This document describes the common forage and row crops grown in Florida, the season of year they are grown, and the part of the state they are most adapted to.
In choosing the genus, species, or variety of crop to be grown, the following seven characteristics should be kept in mind: (1) growth cycle; (2) growing season; (3) adaptation to soils and climate; (4) uses of the crops; (5) yield and quality of the harvested product; (6) resistance to insects, diseases, and nematodes; and (7) market acceptability of the variety.
New or unfamiliar species and/or varieties should not be planted on large acreages until they have been evaluated and performed satisfactorily for a number of years on relatively small areas on a particular farm. Even if a particular species or variety has performed well in experimental or other trials, a grower should be familiar with the characteristics and particular cultural requirements of the species or variety before large acreages are planted. Many crops have been genetically transformed to include herbicide or insecticide traits or combinations with as many as 5–7 stacked traits in one plant. Parent lines may have been widely grown but new gene insertions can result in different performance. Often, new varieties of row crops are released with no more than 1 or 2 years of testing, and there isn’t sufficient data on how these will do under different climatic conditions.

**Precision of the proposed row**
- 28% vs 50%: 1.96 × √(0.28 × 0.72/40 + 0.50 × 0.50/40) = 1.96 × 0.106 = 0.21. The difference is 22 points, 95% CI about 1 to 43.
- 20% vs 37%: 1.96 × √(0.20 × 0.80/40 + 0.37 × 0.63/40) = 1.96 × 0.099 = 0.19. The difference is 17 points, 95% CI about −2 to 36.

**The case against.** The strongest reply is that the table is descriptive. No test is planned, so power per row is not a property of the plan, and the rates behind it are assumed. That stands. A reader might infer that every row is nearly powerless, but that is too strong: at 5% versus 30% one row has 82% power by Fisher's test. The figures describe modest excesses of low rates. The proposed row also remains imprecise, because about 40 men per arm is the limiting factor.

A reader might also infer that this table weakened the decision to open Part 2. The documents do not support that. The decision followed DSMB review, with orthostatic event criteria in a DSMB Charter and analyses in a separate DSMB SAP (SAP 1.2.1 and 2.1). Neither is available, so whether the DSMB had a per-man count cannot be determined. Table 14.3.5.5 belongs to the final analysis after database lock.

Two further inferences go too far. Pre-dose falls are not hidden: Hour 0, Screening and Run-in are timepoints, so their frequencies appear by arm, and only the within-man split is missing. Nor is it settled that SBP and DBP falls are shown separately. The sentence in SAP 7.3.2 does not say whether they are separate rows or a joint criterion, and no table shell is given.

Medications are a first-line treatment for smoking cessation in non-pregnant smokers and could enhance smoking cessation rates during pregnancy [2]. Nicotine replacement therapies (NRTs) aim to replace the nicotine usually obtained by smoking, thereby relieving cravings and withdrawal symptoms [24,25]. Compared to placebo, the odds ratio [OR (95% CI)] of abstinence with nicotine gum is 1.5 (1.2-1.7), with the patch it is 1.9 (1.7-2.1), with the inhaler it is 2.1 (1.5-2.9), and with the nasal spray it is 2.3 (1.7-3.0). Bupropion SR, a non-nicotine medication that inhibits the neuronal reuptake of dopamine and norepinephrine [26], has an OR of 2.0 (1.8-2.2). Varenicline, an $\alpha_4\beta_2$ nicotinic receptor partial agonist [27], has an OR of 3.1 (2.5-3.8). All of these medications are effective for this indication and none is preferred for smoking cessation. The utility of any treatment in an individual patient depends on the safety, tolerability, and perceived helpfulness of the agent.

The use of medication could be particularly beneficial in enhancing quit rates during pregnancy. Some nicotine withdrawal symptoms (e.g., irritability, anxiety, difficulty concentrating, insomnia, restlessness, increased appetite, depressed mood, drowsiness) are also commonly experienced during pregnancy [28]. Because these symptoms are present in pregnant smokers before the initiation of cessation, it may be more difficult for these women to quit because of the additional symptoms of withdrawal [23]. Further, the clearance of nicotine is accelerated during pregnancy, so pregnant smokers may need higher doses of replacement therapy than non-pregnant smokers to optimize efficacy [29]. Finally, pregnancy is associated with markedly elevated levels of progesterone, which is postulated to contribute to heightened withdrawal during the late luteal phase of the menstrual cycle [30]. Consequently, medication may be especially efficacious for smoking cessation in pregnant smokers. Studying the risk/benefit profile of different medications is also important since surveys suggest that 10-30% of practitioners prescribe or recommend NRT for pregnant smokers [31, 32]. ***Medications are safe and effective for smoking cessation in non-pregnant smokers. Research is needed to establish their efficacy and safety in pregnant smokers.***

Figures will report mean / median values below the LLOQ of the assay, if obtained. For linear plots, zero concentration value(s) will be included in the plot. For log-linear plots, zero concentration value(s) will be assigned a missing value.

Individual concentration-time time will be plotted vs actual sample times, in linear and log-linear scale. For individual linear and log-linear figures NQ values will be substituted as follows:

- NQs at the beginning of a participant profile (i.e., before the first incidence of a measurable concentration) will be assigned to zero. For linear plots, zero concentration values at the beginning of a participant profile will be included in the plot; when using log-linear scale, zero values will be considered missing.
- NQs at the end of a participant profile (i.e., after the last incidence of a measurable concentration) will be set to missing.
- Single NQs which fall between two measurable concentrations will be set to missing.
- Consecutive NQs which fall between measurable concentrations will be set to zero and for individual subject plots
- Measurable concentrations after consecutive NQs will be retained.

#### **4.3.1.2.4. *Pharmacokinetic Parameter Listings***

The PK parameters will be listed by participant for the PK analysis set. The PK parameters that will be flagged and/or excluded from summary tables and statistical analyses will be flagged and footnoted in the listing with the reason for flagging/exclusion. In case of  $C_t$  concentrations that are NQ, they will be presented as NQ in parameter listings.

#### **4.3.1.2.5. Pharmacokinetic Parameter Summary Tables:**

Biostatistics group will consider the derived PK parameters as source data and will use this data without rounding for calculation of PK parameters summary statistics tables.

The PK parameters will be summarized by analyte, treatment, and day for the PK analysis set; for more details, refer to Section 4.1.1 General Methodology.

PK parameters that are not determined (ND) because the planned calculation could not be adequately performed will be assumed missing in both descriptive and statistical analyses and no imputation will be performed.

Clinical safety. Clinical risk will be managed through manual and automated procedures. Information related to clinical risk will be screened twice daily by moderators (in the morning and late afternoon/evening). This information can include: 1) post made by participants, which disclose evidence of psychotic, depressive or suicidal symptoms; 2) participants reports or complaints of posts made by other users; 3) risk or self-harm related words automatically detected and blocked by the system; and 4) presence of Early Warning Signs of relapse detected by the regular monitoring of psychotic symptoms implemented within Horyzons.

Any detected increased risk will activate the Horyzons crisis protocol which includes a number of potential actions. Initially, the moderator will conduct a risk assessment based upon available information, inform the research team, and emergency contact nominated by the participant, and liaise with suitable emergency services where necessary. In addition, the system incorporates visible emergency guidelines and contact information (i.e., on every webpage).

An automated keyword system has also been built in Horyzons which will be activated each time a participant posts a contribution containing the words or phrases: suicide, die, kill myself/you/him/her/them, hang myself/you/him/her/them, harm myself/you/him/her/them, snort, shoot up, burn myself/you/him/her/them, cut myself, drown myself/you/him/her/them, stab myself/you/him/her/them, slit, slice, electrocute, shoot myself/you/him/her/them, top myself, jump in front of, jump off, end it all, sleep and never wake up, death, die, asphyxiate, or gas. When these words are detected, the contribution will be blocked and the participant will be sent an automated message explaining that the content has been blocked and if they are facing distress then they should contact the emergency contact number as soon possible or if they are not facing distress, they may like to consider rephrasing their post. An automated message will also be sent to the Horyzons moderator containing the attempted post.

The potential for an introduced species or variety to become a noxious, invasive, or otherwise undesirable plant should be considered before the initial planting. Check to be sure that any plant selected is not on the invasive or noxious weed lists, which may prohibit planting or propagation. Some desirable plants may become difficult to control in other crops. For example, crotalaria and hairy indigo were introduced into Florida as green-manure crops, but soon became major pests in other crops. Some grasses such as cogongrass may root so deep that they are difficult to control or eradicate. Some plant species may harbor diseases, nematodes, or insects that negatively impact other crops. Several of the species listed in Table 1 could be undesirable in many situations if proper precautions are not followed.
The field and forage crops that could be grown in Florida are described in Table 1 University of Georgia and Auburn have state wide variety test reports that come out yearly to see how forage and row crops do over a wide area of the Southeast (http://www.swvt.uga.edu/; http://www.aces.edu/anr/crops/varietytesting/).
Growth characteristics and adaptations of field and forage crops grown in Florida.